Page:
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M. Night Shyamalan Compares Working On Knock At The Cabin To Servant - Exclusive

M. Night Shyamalan's 15th feature film as a director and screenwriter, "Knock at the Cabin," finds him working in territory that will be familiar to his fans, but with a twist: This dark thriller, which walks a thin line between the psychological and the supernatural, is just the second of his movies that Shyamalan has directed and scripted from previously existing material.

The first attempt was 2010's ill-fated "The Last Airbender," but this time, he's working from a best-selling horror novel by author Paul Tremblay called "The Cabin at the End of the World." In addition to the book, there was already an existing screenplay by Steve Desmond and Michael Sherman on which Shyamalan did his own rewrite.

Although Shyamalan notably deviates from the source in the movie's third act, the rest of the film is largely faithful to the book and its central premise: Two men and their little daughter are taken hostage in their vacation cabin by four intruders, who insist that the world will end unless the three family members make an unspeakable choice based on nothing but a twisted version of faith.

Adapting the work of another author may not be something that he does very often, but M. Night Shyamalan tells Looper in our exclusive interview that the material had too much of a pull on him: "I thought about it and said, 'Should I produce it or should I write and direct it?' And then I went, 'God, I love this story,' so I just did it myself."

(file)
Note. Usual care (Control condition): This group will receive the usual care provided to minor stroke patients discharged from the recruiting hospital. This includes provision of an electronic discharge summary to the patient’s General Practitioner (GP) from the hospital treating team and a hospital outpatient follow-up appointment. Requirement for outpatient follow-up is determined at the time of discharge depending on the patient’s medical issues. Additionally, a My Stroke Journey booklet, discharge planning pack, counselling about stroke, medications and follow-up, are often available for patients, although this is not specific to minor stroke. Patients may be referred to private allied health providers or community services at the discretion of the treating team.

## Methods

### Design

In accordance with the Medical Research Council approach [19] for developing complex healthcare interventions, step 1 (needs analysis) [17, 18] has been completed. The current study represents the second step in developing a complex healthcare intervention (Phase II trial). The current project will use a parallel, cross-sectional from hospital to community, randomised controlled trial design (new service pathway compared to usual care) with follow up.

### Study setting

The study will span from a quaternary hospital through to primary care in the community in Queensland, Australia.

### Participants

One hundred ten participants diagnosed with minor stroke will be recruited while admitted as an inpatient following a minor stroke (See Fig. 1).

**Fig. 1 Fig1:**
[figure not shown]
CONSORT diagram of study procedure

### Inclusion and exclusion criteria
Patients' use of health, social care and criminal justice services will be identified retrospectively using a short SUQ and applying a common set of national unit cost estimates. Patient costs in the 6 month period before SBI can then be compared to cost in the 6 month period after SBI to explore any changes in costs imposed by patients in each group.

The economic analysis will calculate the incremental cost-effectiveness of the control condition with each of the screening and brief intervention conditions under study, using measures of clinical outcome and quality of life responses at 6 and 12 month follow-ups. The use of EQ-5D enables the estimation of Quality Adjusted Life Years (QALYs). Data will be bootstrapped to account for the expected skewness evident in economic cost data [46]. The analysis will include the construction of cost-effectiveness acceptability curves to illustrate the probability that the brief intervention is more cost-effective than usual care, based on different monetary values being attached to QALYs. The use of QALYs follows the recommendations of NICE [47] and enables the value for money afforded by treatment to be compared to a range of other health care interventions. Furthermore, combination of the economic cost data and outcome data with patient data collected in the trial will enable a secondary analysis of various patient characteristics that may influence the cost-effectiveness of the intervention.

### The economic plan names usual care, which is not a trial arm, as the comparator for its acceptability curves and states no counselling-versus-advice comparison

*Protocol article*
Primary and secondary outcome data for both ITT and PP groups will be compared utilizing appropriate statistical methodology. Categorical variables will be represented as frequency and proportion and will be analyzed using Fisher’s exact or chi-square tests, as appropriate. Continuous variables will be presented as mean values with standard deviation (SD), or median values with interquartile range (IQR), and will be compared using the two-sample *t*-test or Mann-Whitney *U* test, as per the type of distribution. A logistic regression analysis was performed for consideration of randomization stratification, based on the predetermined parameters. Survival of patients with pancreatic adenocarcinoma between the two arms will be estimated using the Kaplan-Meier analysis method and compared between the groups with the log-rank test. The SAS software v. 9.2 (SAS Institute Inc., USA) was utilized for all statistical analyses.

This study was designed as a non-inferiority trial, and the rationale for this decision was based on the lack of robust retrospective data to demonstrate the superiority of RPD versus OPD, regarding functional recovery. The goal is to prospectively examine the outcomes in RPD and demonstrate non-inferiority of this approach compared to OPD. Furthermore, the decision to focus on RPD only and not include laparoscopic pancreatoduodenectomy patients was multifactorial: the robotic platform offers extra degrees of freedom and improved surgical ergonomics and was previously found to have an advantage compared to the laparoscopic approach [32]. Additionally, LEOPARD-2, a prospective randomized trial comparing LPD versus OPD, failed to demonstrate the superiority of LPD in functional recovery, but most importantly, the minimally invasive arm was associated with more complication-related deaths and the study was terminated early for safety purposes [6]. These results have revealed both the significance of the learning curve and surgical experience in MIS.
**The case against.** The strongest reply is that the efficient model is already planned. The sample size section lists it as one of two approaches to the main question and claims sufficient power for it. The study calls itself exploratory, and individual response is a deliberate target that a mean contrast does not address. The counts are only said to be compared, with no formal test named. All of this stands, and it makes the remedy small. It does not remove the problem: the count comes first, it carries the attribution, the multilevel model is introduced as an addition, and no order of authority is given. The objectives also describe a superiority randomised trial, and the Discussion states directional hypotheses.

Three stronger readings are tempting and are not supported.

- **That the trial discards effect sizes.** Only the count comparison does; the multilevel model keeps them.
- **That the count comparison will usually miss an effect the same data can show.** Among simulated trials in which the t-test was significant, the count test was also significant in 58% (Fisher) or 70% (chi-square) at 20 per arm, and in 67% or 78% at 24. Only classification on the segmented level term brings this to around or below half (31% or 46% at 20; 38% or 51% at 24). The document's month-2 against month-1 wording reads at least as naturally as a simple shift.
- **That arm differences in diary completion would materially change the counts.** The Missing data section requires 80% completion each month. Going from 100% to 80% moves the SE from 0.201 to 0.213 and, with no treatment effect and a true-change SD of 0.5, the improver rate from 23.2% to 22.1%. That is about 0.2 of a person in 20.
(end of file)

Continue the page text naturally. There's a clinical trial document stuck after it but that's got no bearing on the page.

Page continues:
How Servant and Knock at the Cabin were similar experiences for Shyamalan

With Shyamalan writing mostly original films for the bulk of his 30-plus-year career, it's worth asking whether he changes his approach or employs a different set of creative muscles when it comes to adapting something like "Knock at the Cabin."

In response, M. Night Shyamalan points to "Servant," the Apple TV+ horror series on which he's served as showrunner and occasional director for four seasons. "It just popped into my head that I guess I was [also adapting material] with 'Servant,'" he explains, "which was a set of characters and a premise that was brought to me by Tony Basgallop, who wrote the original pilot for the show. For years and years, I had been coming up with ideas based on that premise and based on those characters."

Working as a showrunner on "Servant," which didn't initially spring out of one of his own original concepts, allowed Shyamalan to see the project from a different perspective, something he says also happened with "Knock at the Cabin."

"I'd say, 'I have an idea. Let's have the characters all around the car, outside on the street.' Or I would [say], 'I want this movement for the characters,'" Shyamalan explains about the way he worked on "Servant." "I've been doing it for years already, and there is a little bit of freedom in that, [which] makes it feel slightly separated from me as a human being [so] that I can actually see it a tiny bit clearer. ['Knock at the Cabin'] was an interesting mix of taking an author's characters and then going in a new direction. It felt like those muscles I've been using on 'Servant.'"

"Knock at the Cabin" is in theaters now.